May 29, 2002 New findings by University of Colorado at Boulder researchers indicate ozone losses due to the breakdown of chlorofluorocarbons, or CFCs, occur much faster than previously believed at higher latitudes roughly 10 miles above Earth.
Associate Professor Darin Toohey of the Program in Atmospheric and Oceanic Sciences said scientists have known for several decades that chlorofluorocarbon-derived compounds can deplete stratospheric ozone. More recently, some have proposed that adverse chemical reactions caused by man-made compounds occurring just seven to 10 miles in altitude could lead to additional ozone losses.
While such chemical reactions at lower altitudes may be occurring, “What we see is that ozone-depleting reactions of chlorine and bromine compounds are occurring rapidly at high latitudes in winter,” he said. The winter chemical reactions are occurring in an atmospheric region where the air can readily mix with air at mid-latitudes like the skies over Reno, Denver and Philadelphia.
PAOS researchers and students have used balloons and aircraft to show that ozone-gobbling chlorine “free radicals” produced by the breakdown of CFCs are more concentrated at high latitudes than previously believed. During winter and spring, the reactions appear to be accelerated from about 50 degrees to 60 degrees in latitude – roughly from Vancouver, B.C., north to Great Slave Lake in the Northwest Territories –all the way to the North Pole.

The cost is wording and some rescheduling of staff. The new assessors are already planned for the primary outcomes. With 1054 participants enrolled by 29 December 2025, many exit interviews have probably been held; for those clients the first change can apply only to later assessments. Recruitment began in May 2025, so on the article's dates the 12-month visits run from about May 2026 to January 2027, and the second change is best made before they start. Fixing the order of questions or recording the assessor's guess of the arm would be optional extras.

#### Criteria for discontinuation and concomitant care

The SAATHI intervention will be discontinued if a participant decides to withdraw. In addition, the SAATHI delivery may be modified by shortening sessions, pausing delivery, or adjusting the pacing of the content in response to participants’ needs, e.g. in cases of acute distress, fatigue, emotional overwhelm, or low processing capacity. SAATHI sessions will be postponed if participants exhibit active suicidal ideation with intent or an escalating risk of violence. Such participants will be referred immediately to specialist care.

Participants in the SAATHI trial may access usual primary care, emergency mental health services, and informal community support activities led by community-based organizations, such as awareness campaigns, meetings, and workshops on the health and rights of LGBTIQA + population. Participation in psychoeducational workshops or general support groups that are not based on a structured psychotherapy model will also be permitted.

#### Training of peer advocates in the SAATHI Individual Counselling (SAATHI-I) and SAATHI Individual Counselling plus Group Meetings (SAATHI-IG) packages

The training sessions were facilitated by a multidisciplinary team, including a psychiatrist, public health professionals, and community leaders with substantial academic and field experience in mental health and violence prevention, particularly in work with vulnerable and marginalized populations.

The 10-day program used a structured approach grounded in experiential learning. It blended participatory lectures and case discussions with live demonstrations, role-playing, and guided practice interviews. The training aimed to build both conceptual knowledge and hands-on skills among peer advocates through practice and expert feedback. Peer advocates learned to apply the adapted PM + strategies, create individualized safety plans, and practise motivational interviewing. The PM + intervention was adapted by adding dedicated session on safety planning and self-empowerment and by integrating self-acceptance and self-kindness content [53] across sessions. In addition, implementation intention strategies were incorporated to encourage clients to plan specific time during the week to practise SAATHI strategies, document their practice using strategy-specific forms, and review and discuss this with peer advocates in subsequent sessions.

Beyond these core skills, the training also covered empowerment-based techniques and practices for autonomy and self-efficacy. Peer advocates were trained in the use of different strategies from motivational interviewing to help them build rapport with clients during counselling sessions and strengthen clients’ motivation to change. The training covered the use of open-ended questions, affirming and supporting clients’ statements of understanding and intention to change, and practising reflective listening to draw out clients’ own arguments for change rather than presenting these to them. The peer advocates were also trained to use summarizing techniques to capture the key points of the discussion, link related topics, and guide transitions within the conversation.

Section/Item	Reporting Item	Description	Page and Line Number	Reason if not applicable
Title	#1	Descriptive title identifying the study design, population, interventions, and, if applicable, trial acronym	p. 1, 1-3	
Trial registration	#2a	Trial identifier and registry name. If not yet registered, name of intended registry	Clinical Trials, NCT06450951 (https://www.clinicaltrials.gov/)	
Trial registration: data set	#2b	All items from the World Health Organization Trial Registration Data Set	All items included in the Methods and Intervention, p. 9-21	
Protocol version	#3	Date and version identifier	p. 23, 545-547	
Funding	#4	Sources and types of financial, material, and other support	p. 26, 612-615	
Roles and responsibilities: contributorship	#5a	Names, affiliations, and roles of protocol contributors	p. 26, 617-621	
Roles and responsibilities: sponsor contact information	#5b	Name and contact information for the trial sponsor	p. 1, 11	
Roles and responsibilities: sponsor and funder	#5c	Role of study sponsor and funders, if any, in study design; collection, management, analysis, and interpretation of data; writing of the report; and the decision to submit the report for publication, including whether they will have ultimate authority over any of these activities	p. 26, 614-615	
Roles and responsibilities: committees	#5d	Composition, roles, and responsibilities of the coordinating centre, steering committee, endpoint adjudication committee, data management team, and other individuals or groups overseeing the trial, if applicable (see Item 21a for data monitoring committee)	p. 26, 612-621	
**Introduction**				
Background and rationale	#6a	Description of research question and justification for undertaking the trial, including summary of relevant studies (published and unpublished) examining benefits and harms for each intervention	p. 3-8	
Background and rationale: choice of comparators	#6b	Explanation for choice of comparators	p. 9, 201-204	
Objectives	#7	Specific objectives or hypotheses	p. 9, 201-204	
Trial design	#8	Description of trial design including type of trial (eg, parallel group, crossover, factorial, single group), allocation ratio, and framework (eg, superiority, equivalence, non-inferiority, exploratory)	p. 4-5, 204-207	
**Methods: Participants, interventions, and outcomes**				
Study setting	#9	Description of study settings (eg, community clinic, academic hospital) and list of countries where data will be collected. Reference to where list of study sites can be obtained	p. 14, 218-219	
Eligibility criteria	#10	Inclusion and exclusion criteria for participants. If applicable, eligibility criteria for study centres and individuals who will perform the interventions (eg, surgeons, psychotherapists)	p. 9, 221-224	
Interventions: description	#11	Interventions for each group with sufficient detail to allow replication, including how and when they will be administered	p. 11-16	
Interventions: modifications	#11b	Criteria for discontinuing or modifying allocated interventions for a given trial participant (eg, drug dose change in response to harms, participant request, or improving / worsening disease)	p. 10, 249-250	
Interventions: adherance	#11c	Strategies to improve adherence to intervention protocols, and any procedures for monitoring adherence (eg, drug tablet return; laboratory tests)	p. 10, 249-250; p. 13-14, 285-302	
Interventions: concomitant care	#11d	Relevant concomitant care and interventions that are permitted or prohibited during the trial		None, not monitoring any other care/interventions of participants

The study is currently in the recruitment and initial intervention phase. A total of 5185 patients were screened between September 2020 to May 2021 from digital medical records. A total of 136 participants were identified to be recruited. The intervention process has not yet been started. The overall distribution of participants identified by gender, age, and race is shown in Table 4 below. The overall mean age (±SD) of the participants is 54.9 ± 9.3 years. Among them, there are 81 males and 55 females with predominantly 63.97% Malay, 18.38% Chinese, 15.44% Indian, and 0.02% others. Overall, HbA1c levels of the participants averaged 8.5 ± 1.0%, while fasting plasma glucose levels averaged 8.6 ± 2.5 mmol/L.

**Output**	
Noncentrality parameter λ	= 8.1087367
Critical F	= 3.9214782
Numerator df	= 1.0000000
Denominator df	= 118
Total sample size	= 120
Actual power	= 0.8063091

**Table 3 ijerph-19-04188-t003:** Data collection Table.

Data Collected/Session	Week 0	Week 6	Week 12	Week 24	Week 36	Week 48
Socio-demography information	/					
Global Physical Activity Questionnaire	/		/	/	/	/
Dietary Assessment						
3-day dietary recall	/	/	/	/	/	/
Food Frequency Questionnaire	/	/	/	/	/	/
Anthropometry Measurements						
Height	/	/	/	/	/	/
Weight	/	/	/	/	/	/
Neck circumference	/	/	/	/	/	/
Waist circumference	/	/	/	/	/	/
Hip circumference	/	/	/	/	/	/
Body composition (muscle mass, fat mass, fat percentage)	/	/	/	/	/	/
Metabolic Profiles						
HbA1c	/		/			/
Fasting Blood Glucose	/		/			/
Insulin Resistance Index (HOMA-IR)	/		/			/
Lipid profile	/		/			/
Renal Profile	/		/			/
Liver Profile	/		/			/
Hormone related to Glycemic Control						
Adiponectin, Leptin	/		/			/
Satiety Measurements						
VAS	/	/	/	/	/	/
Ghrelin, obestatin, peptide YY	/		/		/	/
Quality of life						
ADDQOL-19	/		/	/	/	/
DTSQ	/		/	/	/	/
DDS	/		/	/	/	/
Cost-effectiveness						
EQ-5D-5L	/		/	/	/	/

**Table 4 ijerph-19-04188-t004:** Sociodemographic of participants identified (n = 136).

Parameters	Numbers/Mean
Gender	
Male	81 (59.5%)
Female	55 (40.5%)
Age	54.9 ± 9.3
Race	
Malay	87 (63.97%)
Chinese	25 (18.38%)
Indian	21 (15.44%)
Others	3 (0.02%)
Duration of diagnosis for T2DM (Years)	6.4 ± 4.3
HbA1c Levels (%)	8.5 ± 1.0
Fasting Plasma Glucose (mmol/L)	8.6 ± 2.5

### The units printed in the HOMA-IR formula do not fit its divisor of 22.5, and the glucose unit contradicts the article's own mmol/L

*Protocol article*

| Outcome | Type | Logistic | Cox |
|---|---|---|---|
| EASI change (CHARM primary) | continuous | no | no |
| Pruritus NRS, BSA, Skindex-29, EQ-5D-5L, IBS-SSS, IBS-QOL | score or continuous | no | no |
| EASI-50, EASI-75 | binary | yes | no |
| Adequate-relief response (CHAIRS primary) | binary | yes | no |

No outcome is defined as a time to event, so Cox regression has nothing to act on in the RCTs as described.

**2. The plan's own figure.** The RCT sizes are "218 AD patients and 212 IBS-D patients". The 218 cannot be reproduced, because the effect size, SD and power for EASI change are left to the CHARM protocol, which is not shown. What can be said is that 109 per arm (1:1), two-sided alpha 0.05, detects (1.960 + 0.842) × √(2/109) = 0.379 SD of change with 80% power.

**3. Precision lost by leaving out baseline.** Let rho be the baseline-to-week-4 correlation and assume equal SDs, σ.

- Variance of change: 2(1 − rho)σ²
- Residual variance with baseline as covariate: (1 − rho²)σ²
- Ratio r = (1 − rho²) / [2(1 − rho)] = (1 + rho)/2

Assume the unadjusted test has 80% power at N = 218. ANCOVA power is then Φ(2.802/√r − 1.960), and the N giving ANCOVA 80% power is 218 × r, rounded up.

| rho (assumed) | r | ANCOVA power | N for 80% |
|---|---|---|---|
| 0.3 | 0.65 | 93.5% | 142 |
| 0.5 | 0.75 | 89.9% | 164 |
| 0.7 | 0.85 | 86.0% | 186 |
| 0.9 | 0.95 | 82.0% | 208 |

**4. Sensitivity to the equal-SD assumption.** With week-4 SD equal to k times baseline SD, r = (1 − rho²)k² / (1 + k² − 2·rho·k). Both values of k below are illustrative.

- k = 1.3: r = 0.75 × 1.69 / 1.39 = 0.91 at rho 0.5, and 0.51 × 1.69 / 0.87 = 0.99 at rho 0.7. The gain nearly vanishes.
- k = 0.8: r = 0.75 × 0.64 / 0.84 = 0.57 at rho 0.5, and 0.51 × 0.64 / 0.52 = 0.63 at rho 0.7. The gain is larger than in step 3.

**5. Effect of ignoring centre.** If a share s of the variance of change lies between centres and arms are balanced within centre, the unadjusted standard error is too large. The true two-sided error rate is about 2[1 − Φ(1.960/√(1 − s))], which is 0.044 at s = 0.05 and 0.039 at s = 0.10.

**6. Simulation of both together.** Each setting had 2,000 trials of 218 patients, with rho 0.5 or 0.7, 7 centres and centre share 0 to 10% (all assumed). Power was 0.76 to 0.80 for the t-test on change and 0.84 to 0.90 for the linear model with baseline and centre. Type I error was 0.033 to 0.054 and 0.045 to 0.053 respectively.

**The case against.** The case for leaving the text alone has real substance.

These chemical reactions occur in regions where there are ice clouds, based on measurements of CU-Boulder Professor Linnea Avallone of PAOS and the Laboratory for Atmospheric and Space Physics, said Toohey.
Toohey presented his research at the Spring American Geophysical Union Meeting on May 28 in Washington, D.C.
The invisible ozone layer, which shields Earth from harmful ultraviolet radiation, is produced naturally in the stratosphere -- 10 miles to 30 miles above Earth’s surface. Until several decades ago, the equilibrium of the layer has been maintained by several competing chemical reactions among naturally occurring oxygen and hydrogen molecules.
“This ozone-depleting chemistry is important because it occurs outside the region where large amounts of ozone depletions have previously been reported, such as the poles and at higher altitudes,” said Toohey.
While ozone losses at higher altitudes inside the polar vortex are thought to be confined to the high latitudes, it is possible that transport and mixing of lower-altitude air is having a wider influence on ozone abundance at lower latitudes.
In addition, new studies from Boulder scientist Stephen Reid of the National Oceanic and Atmospheric Administration suggest climate change could alter the motion of air in the lower stratosphere.
“These results raise the possibility that halogen chemistry occurring at high latitudes is more important for ozone trends at mid-latitudes than was previously believed,” said Toohey.
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